- Meb McMahon
Do you remember that scene in The Wizard of Oz when Dorothy says, "Toto, I have a feeling we're not in Kansas anymore?" I can’t tell you how many times that scene has played in my head over the last few weeks. We are in unprecedented times, and our normal routines and patterns of life have been radically altered. We've been told to keep gatherings to fewer than ten people. We’ve been told to keep six feet between ourselves. In Ohio, traditional weddings have been strongly discouraged, forcing wedding couples to make difficult decisions to protect themselves and their loved ones. But postponing a wedding is easier said than done. Many couples have already picked a venue, hired vendors, selected menus, sent out invitations, organized all the details. Some of them have been planning their Big Event for months if not over a year. My heart goes out to all of those who are having to change their plans on such short notice.
If you're not sure if your plans need to be changed, contact your “point person.” This may be your wedding planner or the venue coordinator. These individuals are keenly aware of the rapidly changing wedding landscape and are already helping couples like you everyday . Your planner or coordinator can help you determine whether your wedding date is a hold or a fold. If they determine that a postponement is the safest option, they can then help you secure another wedding date.
As soon as you land on a new date, call all of your other vendors to see if they’re available. Good vendors will understand the extenuating circumstances. With the spring wedding season essentially erased, most vendors have no choice but to honor your decision to postpone.
However, you’ll have to be prepared to be flexible. Venues and vendors will have to manage not only spring postponements, but also their normal schedule of late summer and fall weddings. If your dream venue is booked for the Saturday you want, consider a Friday or Sunday wedding. If your favorite DJ is booked on your new date, ask her for recommendations. The whole industry is in this together. Think of your vendors as your companions on this confusing Yellow Brick Road to a new reality.
Of course, it's essential to let your guests know that plans have changed. One of my own wedding couples added a “Frequently Asked Questions” page to their wedding website to address changes. Other couples have sent out emails or made phone calls to each guest. If you’re committed to snail-mail, writing postponement notices by hand is the perfect labor-intensive and tedious busywork to see you through a long quarantine.
That being said, there is another alternative to postponement. When it comes to weddings, there are pragmatists and idealists. Idealists have a strong vision for their wedding, and will be understandably unhappy about these next few options. However, if you’re more of a wedding pragmatist, it is possible to tie the knot right now, during the pandemic. Here are my recommendations for those couples who don’t want to wait:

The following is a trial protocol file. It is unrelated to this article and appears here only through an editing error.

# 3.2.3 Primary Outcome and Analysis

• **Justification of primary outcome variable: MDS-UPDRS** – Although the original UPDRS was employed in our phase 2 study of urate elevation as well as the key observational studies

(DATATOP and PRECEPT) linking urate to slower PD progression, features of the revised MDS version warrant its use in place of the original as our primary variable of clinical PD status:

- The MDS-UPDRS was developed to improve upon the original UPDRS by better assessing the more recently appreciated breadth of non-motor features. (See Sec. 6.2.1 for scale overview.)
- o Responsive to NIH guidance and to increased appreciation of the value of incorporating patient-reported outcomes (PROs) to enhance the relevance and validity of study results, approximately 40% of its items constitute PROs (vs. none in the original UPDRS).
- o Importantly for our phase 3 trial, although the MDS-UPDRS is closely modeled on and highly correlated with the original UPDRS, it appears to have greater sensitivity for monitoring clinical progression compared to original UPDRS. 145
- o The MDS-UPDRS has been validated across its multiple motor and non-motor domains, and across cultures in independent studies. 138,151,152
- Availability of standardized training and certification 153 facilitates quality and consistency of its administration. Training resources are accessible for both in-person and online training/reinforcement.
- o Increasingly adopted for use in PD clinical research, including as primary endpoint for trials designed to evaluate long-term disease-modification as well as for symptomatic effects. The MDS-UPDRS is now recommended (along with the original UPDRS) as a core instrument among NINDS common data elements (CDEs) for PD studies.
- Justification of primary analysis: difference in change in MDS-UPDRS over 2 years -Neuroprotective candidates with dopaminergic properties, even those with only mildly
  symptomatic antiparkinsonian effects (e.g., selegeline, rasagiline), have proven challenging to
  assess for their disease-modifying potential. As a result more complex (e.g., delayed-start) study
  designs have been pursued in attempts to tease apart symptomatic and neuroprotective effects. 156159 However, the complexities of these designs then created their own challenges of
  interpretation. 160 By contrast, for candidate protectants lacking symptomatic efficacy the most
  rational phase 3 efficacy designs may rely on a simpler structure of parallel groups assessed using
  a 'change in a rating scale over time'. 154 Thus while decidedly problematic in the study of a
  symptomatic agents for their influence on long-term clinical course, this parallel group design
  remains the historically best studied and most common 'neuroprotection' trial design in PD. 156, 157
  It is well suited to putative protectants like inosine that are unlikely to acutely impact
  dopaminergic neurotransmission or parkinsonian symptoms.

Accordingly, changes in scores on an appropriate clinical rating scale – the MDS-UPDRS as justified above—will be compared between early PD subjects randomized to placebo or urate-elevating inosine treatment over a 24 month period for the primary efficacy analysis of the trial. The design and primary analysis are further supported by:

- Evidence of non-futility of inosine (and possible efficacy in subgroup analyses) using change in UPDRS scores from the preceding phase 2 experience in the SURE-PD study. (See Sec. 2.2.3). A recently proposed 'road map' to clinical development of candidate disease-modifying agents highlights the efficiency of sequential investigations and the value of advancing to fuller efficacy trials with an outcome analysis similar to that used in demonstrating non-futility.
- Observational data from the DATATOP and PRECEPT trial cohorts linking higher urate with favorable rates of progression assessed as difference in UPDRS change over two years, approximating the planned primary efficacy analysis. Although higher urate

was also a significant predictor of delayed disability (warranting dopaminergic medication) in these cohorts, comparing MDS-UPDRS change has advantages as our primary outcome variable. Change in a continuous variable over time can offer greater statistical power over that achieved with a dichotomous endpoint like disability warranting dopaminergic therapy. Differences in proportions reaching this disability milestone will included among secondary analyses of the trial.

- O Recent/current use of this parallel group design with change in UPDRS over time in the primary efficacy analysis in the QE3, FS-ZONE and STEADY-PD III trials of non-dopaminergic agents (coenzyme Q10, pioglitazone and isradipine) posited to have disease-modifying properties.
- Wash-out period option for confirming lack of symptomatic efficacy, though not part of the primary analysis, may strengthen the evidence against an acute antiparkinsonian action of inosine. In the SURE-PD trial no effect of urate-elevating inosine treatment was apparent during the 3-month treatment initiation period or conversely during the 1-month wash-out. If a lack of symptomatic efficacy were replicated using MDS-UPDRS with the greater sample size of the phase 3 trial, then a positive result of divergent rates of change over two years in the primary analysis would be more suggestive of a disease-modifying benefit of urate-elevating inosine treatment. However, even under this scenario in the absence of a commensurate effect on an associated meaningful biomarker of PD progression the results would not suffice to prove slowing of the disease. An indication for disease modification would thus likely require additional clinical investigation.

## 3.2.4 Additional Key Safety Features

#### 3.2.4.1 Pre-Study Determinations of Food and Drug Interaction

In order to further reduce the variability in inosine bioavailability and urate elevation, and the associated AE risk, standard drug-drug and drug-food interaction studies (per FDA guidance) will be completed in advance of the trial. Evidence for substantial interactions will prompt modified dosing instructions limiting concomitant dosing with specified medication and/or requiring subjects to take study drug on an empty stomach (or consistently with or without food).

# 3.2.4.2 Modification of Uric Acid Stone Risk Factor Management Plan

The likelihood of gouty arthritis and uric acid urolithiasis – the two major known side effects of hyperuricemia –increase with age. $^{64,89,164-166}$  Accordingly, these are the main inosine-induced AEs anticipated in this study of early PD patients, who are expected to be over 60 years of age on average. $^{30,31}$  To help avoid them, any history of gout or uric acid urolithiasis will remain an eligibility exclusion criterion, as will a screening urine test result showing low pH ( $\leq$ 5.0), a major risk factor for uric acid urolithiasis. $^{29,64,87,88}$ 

Plan a private ceremony with your officiant. If you take the basic precautions against infection, there’s no reason such a small gathering wouldn’t be reasonable. After your private ceremony, take some time to plan a vow renewal and blow-out party for the near future. If you feel compelled to invite your intimate friends and family, remember: keep it to 10 guests or fewer, and make sure family groups sit at least six feet apart.
Consider a drive-in ceremony in a scenic parking lot. Ask your guests to stay in their cars and to honk their horns instead of clapping. If you don’t have access to sufficient audio amplification, it may be challenging for guests to hear the ceremony, so keep that in mind. However, the most important thing is that your friends and family are present, celebrating with you.
Plan a virtual wedding ceremony. Get together with your officiant and a friend (perhaps the Best Man or Maid of Honor) and ask them to record the ceremony with their phone or camera and live-stream it to a private Youtube channel. This option allows guests to see and hear your ceremony in real time and feel like they’re present with you until you can all get together for the big party.
Remember, these recommendations are not meant to necessarily replace a big ceremony or a reception; they’re only meant to bridge the gap until large gatherings are possible again.
Every generation in history has faced challenges that have forced them to adapt their routines and values to a new reality. Now it's our turn. The most important thing is to be flexible and realistic, and to remember what’s really important—what your wedding is really all about. Changing your wedding plans can make you feel like your life has been pulled up by a twister. In these days of uncertainty, there's a reason people feel sad and anxious. It’s normal. Share your feelings with your partner. Use this opportunity to grow closer, to learn how to weather the tough times together. If you have any questions about weddings and the Covid-19 pandemic, please don’t hesitate to reach out.